Dragon Boat Bites Back

Recovering from a rather freak injury Sunday when P and I went to the Dragon Boat festival in Flushing Meadow Park. P got a hold of some chicken and rice (the Carribean kind, not Hainan ‘chicken rice’), and I was chomping down on the drumstick when part of the bone fractured and ended up embedded in the roof of my mouth. It took about half an hour to get the bleeding to stop, but P’s medical training came to the rescue.

It was pretty sore for the last couple of days, but it’s now starting to heal up. I have to eat soft foods for the moment — I tried to have some salad today, and you wouldn’t believe how painful ribs of lettuce can be when it hits the wound. Using a straw can be a bit of a problem, because in order to position the straw to not hit the injured area, it sometimes ends up squirting the liquid into my lungs. I’m seeing the dentist anyway this Saturday, so I’ll let him look at it. At least it’s not hurting too much anymore.

The Dragon Boating wasn’t that good this time either. I’ve never seen this happen before in competition, but the referees actually called a foul. Someone in the middle lane dropped their oar in the water. That immediately caused the boat to do a U-turn because of the uneven stroking. One of the refs raised a red flag, then turned their boat around to recover the oar so they could row back to shore.

Weekend Roundup

Hitting 4 out of New York’s 5 boroughs this weekend… I actually published this on Sunday, but I couldn’t get it out of some funky mode…

Friday: Bought 40 pounds of kal bi (Korean short rib) from Assi Plaza. The stuff comes rock solid. People were doing double takes as we rolled out of the place with the stuff. Since we had an ice chest, we had enough time to go out for dinner.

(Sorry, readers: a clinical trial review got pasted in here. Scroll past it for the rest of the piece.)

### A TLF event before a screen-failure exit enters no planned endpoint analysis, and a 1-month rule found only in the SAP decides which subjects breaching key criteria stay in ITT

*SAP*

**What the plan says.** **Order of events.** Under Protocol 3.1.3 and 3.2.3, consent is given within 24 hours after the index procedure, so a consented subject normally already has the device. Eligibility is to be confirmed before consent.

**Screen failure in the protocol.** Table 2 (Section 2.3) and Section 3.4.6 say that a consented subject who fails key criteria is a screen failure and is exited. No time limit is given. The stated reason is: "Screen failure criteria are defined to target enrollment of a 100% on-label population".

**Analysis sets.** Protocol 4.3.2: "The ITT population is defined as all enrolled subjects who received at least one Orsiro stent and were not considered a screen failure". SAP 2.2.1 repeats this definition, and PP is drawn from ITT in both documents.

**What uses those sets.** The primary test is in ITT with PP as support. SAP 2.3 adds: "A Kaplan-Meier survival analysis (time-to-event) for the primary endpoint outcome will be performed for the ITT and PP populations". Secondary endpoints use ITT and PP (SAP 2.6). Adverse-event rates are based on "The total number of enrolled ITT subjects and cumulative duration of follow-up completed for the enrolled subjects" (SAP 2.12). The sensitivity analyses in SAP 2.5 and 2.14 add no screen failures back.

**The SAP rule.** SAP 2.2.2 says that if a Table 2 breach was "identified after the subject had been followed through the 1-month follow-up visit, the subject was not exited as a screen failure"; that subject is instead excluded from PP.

We went to Pine Garden Restaurant, 141-43 Northern Blvd., for Korean. It’s a very homey neighborhood place, not like those massive BBQ emporiums such as Kam Gum San. We ordered the Nokcha-yangnyum Galbi for the BBQ, which is black angus rib marinated with the house special green tea sauce. It had a unique sweet taste, and the meat was very lean. We also had Jop Chae and ManDu Goo Yi (pan fried dumplings). Excellent – recommended.

When we went home, P made a big pot of chilli for the picnic the next day – that took about 3 hours before we went to sleep.

Saturday: We went to Costco with a bunch of other people from Asian Alumni associations. We walked out of there with $1,000 worth of picnic stuff – 5 shopping carts. Kalbi, fish balls and the chilli were a big hit. We’ll have to cut out more hamburgers and get more drinks though. And NYU wins the tug-of-war for the first year.

That night, I spent a couple of hours to get rid of the kim chee smell out of the back of the zip car. Wow, that stuff gets really ripe. Note to self: kim chee gets really dangerous when it gets warm – the active cultures puts off a lot of gas that causes the bottle to leak.

Sunday: Tiger Beer sponsored a Singapore Chili Crab festival in Brooklyn DUMBO – I had two plates this year. The sauce was much milder and more coconut flavored this year, which I preferred. We then made a b-line to P’s sisters place near the GW bus station to walk the doggies. We got them a snow-cone (without flavor) which they really enjoyed.

Later we went to Galapogos Art Center in Williamsburg to see the Sulu Series, a monthly menagerie of Asian American performing artists curated by Reggie Cabico from NYU APA. It featured a number of spoken word acts, guitarists, and a rapper that needed an audience to film his new music video.

We went because of Wendy Ip, who was performing and was by far the best act. Wendy’s song “Our Little Room” is now my current favorite. I though she had great technique on keyboard and original lyrics – completely different than everybody else with the sterotypical lone guitar strapped around their necks. She’s something between Carole King and Carole Bayer Sager. I think it was in an interview between Burt Bacharach and Elvis Costello where Bacharach said “you don’t have to apologize for being harmonic”. No apologies – Wendy Ip is Recommended.